In Odessa there is a street called Primorskaya, which means “by the sea”. It starts almost at the port and runs all the way to Peresyp, along the shoreline. The whole city seems to press toward the sea and the port and slithers down toward them by a series or narrow and awkward stairs. In a small courtyard with a stone wall lapped by the sea, there lived a girl. Her name was Natasha. Her father was a real captain. He was in charge of a miserable-looking boat and wore a white jacket with gold buttons. The captain’s daughter was a student at the College of Arts. She was everybody’s dream date, including mine. My sister was friends with her and told me that there was no way Natasha would go out with me. I wanted to know why but was given no explanation. My passion grew even stronger. The dream had to be fulfilled!
I finally went up to her to find out why she wouldn’t go out with me. She answered that she had never said such a thing. I was all ablaze, and it took me some ten years to cool down. We loved each other so madly that it was unbearable. We argued constantly, shaking as if in an epileptic fit. Whenever we spotted each other at a distance, our legs would turn to cotton, and we would head for each other as if to the scaffold.
She got married and so did I, but it went on and on. When my first wife and I came to Odessa, she used some mutual friends to invite me to her birthday party. It would be awkward not to be there, but keeping up appearances was impossible. The captain’s blood in her was steering the boat into open and turbulent seas. Friends tried to smooth things over. But they wouldn’t be smoothed over. Fortunately, in two days we had to go back to Moscow. Many years have gone by and she is now living in New York. I tried to find her just to have another look at her, but with no success.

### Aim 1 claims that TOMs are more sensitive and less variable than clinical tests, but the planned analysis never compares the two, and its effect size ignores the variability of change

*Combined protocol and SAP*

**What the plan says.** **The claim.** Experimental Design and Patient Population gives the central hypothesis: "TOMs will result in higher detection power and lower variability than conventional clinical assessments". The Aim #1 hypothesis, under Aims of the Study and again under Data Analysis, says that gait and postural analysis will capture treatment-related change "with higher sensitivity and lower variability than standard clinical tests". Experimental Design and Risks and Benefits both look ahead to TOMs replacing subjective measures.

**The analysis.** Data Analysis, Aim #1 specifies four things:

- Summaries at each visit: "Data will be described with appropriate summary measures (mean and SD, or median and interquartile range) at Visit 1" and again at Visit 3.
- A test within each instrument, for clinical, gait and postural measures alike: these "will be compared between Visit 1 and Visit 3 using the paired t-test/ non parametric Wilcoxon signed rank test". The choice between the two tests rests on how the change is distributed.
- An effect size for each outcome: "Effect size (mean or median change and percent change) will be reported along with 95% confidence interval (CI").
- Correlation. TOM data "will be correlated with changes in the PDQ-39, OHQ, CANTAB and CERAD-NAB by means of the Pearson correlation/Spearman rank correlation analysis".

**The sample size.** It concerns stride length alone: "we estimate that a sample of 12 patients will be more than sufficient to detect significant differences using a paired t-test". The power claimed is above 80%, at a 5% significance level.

After the accident I had to learn how to walk again. Do you know the worst thing about learning how to walk on crutches? It’s when your mother or someone accompanying you constantly looks under your feet. And at the least little unsteadiness, they shriek. My friend Edik never looked down when he was walking with me. But when I really stumbled, he immediately managed to take hold of me. He was ready and in control of himself. And I relied on him the same as I did on myself.
I learned how to walk all over again and even to run after a bus without slowing myself down by watching my feet. For this I have to give special thanks to a brilliant artist named Misha Ivanov, who was the son of Isaac Babel and was later adopted by Vsevolod Ivanov. He lived nearby, at the celebrated House of Writers on Lavrushinsky, and all his life he painted Zamoskvorechye. A year ago he died. He told me that the most important thing for someone learning to walk again is to overcome the fear of falling, and that advice came at just the right time.
The Orange Cylinder
I gave Nastya an orange cylindrical kaleidoscope and hoped that it would mean as much to her as it did to me in my childhood: a wonderful, intricate, ever-changing world of colours. However, my kaleidoscope had a cardboard cylinder. I turned it constantly and with bated breath expected some completely new turn of events or combination of colours. And the soft rustling of the little bits of glass as they tumbled around seemed to me an amazing cosmic sound. My hopes were dashed. Television won out over the kaleidoscope. At least for the time being…
(Published in the March 2002 issue of “Ah…” magazine)